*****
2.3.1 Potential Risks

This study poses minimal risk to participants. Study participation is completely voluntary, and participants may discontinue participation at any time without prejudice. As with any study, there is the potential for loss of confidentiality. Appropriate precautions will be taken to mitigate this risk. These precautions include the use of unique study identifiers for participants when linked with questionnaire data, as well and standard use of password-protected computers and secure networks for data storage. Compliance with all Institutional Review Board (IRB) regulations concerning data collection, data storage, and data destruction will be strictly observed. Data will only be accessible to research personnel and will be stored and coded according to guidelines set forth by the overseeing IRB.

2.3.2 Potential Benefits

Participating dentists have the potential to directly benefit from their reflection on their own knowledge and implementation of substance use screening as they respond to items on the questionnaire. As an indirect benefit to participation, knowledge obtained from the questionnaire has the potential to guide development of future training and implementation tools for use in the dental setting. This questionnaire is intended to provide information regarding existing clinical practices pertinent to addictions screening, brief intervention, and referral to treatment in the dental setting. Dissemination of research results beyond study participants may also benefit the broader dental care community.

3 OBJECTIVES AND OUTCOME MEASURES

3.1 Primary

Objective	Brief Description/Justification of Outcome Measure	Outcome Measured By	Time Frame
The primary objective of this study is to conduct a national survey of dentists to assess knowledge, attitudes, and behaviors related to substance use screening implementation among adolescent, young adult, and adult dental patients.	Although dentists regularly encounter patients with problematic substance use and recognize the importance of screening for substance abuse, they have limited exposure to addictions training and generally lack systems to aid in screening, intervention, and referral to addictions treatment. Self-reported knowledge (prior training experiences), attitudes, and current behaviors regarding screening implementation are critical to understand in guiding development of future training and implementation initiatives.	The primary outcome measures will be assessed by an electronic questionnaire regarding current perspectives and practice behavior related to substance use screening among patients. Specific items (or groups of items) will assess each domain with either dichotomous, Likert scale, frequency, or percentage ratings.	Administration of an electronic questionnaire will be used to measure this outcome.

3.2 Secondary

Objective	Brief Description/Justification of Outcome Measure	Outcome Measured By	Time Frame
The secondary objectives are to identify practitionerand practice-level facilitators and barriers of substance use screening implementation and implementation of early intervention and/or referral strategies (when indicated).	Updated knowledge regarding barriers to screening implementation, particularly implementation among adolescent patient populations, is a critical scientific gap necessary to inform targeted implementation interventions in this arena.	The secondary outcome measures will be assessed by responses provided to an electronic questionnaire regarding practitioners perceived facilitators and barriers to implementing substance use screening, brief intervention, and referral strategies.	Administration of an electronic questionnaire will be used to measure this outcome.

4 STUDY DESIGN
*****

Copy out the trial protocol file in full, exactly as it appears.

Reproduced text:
2.3.1 Potential Risks

This study poses minimal risk to participants. Study participation is completely voluntary, and participants may discontinue participation at any time without prejudice. As with any study, there is the potential for loss of confidentiality. Appropriate precautions will be taken to mitigate this risk. These precautions include the use of unique study identifiers for participants when linked with questionnaire data, as well and standard use of password-protected computers and secure networks for data storage. Compliance with all Institutional Review Board (IRB) regulations concerning data collection, data storage, and data destruction will be strictly observed. Data will only be accessible to research personnel and will be stored and coded according to guidelines set forth by the overseeing IRB.

2.3.2 Potential Benefits

Participating dentists have the potential to directly benefit from their reflection on their own knowledge and implementation of substance use screening as they respond to items on the questionnaire. As an indirect benefit to participation, knowledge obtained from the questionnaire has the potential to guide development of future training and implementation tools for use in the dental setting. This questionnaire is intended to provide information regarding existing clinical practices pertinent to addictions screening, brief intervention, and referral to treatment in the dental setting. Dissemination of research results beyond study participants may also benefit the broader dental care community.

3 OBJECTIVES AND OUTCOME MEASURES

3.1 Primary

Objective	Brief Description/Justification of Outcome Measure	Outcome Measured By	Time Frame
The primary objective of this study is to conduct a national survey of dentists to assess knowledge, attitudes, and behaviors related to substance use screening implementation among adolescent, young adult, and adult dental patients.	Although dentists regularly encounter patients with problematic substance use and recognize the importance of screening for substance abuse, they have limited exposure to addictions training and generally lack systems to aid in screening, intervention, and referral to addictions treatment. Self-reported knowledge (prior training experiences), attitudes, and current behaviors regarding screening implementation are critical to understand in guiding development of future training and implementation initiatives.	The primary outcome measures will be assessed by an electronic questionnaire regarding current perspectives and practice behavior related to substance use screening among patients. Specific items (or groups of items) will assess each domain with either dichotomous, Likert scale, frequency, or percentage ratings.	Administration of an electronic questionnaire will be used to measure this outcome.

3.2 Secondary

Objective	Brief Description/Justification of Outcome Measure	Outcome Measured By	Time Frame
The secondary objectives are to identify practitionerand practice-level facilitators and barriers of substance use screening implementation and implementation of early intervention and/or referral strategies (when indicated).	Updated knowledge regarding barriers to screening implementation, particularly implementation among adolescent patient populations, is a critical scientific gap necessary to inform targeted implementation interventions in this arena.	The secondary outcome measures will be assessed by responses provided to an electronic questionnaire regarding practitioners perceived facilitators and barriers to implementing substance use screening, brief intervention, and referral strategies.	Administration of an electronic questionnaire will be used to measure this outcome.

4 STUDY DESIGN